Upper-body exercises are designed to tone muscles and build strength. Basic upper-body workouts include exercises for the shoulders, arms, chest, and back. Warming up for five to ten minutes before each exercise can help prevent injury.
Chest presses are often included in upper-body exercises. Lay down on a workout bench, exercise ball, or the floor. Holding a hand weight in each hand, bend your elbows slightly, then push the weights straight above your chest. Then bend your elbows, returning the weights to just above your chest. Push your arms up again, without the weights touching. Repeat the process 12 to 16 times.
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Push-ups are one upper-body exercise that works multiple body areas at once: torso, triceps, and shoulders. Some people prefer to remain on the floor to do push-ups, while more advanced exercisers like to place their legs on an exercise ball for more intensity.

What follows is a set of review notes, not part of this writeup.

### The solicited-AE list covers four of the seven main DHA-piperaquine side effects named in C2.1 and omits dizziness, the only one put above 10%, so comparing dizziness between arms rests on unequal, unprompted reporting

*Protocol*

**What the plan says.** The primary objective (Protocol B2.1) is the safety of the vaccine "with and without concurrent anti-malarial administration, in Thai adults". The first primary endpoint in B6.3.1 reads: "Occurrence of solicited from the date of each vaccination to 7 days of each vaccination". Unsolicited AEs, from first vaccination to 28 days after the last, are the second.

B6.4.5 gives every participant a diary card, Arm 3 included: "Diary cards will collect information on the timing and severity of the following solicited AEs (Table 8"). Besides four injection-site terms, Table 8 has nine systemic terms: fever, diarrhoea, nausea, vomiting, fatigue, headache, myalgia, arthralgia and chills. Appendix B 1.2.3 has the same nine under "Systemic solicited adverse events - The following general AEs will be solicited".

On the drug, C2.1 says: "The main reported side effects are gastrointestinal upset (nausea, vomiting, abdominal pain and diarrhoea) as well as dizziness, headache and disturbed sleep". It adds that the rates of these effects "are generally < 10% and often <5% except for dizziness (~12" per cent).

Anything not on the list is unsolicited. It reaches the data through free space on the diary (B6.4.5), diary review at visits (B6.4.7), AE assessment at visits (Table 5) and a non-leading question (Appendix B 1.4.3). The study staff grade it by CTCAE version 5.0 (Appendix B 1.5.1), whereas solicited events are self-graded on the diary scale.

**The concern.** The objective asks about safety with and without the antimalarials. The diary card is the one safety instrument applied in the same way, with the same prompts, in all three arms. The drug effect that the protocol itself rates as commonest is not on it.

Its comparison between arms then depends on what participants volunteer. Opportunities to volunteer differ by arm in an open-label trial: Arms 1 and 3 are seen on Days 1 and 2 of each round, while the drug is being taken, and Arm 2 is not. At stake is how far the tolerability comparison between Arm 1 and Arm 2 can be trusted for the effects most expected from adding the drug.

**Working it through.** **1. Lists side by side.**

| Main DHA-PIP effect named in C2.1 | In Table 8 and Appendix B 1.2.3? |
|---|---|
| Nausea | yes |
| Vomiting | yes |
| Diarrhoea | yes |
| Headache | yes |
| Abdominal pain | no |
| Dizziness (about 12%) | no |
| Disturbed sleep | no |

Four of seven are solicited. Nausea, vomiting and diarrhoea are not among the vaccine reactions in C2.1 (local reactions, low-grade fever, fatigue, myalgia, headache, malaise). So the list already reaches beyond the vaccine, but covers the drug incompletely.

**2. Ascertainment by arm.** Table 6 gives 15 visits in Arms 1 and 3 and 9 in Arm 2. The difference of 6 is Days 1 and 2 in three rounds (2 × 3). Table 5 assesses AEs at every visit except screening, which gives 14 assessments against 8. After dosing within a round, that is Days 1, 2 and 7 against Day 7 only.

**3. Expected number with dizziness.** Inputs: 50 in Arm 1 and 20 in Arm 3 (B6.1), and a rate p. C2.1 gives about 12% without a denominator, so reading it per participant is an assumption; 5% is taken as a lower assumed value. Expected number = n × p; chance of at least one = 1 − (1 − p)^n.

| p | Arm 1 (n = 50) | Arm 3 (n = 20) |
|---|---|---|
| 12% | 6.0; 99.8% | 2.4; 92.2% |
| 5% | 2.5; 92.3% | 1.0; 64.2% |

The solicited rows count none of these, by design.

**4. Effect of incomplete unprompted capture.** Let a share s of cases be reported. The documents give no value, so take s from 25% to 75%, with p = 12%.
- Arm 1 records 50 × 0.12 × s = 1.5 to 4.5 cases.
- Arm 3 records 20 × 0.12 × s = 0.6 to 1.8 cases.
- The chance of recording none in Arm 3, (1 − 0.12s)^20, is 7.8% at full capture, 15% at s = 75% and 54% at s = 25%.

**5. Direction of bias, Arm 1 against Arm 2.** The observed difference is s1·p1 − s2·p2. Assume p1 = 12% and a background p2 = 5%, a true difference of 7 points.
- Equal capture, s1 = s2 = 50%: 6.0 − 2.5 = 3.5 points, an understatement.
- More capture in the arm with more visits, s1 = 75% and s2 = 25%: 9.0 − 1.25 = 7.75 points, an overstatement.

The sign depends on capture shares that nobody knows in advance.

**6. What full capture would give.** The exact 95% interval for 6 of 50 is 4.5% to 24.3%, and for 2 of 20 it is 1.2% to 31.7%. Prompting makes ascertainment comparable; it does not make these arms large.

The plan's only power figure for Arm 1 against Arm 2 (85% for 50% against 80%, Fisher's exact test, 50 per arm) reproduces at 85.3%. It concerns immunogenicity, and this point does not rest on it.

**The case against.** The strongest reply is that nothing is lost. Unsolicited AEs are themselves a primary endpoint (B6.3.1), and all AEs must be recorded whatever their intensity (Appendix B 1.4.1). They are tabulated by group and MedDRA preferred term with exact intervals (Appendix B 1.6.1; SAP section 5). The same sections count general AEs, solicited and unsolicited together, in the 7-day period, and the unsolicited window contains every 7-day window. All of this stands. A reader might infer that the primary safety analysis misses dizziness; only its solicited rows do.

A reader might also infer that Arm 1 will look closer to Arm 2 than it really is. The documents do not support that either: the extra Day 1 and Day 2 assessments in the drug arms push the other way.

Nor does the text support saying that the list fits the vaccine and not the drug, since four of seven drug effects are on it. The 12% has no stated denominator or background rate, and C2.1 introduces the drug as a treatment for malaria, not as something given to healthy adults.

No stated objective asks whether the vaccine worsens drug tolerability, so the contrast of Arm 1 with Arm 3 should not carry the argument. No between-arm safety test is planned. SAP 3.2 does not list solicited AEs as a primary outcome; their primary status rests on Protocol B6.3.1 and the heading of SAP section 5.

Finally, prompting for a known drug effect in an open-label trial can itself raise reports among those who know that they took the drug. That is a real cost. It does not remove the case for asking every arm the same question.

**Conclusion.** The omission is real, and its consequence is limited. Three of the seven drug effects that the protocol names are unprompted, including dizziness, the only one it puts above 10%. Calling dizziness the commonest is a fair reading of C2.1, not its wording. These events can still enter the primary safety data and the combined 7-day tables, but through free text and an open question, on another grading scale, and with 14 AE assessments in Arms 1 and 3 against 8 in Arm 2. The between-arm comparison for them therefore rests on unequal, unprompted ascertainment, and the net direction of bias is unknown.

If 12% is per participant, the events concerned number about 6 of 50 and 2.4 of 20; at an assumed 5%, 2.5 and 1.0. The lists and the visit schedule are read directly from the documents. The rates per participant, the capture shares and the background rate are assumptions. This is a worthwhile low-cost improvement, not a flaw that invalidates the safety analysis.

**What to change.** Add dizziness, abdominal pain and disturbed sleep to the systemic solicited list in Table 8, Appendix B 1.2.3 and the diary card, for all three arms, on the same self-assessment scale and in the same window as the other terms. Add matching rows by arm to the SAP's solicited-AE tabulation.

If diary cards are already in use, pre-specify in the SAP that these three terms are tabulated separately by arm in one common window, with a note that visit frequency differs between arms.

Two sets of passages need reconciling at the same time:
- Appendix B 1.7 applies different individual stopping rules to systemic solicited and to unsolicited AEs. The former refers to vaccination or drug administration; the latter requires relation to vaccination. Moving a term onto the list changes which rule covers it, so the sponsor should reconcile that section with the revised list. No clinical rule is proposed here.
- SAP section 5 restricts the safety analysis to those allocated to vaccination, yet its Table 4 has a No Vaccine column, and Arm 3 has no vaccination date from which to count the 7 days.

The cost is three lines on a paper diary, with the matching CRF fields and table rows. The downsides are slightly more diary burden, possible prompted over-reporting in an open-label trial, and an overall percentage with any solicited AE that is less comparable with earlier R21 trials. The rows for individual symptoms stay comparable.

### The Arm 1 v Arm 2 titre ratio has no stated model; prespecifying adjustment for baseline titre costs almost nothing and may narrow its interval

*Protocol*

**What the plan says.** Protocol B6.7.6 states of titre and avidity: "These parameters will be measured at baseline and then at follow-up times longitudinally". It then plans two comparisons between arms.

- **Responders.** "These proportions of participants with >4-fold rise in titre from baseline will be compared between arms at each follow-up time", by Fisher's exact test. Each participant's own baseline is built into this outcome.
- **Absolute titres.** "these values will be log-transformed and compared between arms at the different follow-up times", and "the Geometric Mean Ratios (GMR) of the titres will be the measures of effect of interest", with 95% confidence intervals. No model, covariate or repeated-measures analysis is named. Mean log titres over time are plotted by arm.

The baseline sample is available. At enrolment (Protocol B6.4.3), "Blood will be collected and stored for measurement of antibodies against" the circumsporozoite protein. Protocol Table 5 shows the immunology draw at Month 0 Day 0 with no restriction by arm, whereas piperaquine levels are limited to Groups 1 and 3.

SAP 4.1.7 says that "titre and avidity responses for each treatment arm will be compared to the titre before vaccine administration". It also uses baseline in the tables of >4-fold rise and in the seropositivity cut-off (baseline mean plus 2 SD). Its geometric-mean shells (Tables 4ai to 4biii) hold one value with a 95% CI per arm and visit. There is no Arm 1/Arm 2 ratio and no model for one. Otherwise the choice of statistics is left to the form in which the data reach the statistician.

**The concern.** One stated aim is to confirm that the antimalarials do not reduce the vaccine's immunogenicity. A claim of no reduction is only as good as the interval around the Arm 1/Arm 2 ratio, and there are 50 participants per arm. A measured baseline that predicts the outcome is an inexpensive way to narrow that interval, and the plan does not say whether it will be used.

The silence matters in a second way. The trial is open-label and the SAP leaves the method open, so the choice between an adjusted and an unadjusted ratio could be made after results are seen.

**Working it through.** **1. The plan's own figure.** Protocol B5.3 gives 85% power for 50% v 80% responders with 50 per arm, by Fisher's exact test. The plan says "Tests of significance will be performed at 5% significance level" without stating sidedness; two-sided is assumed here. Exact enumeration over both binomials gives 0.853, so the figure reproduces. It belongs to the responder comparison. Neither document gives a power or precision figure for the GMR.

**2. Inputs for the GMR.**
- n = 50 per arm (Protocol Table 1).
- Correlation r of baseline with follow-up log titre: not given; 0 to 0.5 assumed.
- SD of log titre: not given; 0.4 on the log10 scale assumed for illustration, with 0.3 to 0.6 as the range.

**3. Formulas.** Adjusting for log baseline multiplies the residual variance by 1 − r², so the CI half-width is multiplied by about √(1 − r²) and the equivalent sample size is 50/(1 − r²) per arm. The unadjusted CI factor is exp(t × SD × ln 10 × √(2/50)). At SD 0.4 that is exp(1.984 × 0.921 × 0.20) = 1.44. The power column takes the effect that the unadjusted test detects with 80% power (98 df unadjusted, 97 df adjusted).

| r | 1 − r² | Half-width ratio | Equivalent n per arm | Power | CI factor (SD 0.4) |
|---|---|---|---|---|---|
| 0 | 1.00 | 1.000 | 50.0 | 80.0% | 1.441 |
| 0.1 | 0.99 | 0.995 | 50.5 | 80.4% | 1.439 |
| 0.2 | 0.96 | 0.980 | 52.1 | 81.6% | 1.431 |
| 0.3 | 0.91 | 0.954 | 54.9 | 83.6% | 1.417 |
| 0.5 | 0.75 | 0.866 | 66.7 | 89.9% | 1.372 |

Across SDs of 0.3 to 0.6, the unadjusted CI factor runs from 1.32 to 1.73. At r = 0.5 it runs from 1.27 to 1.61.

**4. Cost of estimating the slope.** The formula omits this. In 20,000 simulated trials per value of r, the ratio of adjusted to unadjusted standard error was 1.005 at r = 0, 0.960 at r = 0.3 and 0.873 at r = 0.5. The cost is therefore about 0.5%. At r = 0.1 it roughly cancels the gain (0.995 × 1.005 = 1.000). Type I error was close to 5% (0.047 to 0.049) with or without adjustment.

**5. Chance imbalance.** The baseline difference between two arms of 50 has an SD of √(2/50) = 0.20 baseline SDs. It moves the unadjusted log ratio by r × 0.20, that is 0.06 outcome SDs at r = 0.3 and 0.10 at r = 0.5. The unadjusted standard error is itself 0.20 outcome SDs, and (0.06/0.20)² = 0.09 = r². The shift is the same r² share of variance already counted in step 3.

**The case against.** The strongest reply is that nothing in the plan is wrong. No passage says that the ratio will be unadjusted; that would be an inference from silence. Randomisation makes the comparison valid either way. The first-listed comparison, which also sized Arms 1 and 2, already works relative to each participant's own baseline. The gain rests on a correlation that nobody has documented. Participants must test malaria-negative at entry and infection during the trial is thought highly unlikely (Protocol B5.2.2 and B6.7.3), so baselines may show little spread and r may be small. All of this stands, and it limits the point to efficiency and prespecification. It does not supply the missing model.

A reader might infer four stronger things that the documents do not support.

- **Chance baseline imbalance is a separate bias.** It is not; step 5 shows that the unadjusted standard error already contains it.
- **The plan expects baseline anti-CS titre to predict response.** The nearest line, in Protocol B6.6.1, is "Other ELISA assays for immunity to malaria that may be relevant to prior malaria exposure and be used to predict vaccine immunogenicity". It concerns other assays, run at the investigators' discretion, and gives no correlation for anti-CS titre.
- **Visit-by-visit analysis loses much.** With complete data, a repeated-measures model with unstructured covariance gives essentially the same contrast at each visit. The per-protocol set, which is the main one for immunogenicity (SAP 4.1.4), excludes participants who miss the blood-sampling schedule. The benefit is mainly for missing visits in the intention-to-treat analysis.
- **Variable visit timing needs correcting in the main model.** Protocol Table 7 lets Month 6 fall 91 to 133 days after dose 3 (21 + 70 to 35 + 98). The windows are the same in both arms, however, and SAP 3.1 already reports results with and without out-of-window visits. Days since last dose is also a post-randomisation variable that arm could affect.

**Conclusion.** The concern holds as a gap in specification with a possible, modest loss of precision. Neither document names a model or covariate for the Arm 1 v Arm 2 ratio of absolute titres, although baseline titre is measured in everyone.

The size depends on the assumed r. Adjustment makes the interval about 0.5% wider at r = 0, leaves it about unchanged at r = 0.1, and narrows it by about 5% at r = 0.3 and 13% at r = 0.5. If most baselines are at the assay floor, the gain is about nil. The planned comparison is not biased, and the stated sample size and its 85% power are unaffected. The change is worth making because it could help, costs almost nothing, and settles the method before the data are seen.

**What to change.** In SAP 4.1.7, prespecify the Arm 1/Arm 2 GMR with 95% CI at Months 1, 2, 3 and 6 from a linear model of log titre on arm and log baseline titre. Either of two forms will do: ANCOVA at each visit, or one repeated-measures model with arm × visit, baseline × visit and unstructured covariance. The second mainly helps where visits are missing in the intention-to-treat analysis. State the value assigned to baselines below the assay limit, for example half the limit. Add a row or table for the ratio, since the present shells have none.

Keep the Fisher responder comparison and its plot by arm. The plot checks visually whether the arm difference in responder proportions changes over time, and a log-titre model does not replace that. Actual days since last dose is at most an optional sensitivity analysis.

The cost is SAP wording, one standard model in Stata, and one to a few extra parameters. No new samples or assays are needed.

To perform a push-up, place your hands on the floor at a distance slightly wider than your shoulders. Lower your torso to the floor by bending your elbows until they reach a 90-degree angle. Then, push back up and repeat. People are usually encouraged to begin with a couple of push ups, then gradually add more as muscles become stronger.
Back extensions are upper-body exercises designed to build muscle strength, but also to relieve muscle stress. Begin by laying face down on the floor with your hands either clasped behind your head or behind your back. Using your back muscles, lift your upper-body slightly, with minimal strain to your neck and head. If possible, hold this position for a count of four, then lower. Beginners generally start with only a couple repetitions to prevent back and neck strain.
Workout benches are often used for upper-body exercises as well. One exercise performed on a bench is the incline bench press. Start by elevating the incline part of the bench to 45 degrees. Sit on the flat area and lean back. With an overhand grip, remove the weight bar from the overhead rack. Lower the bar until it is just above the middle of your chest, then press it upward and slightly back so that it aligns with the rack.
Do a couple of repetitions of upper-body exercises using a workout bench, being careful not to cause muscle strain. If your muscles start to feel weak, that is an indication to stop and rest. Advanced users might want to add weights to the bar, but beginners should start with the weight of the bar itself.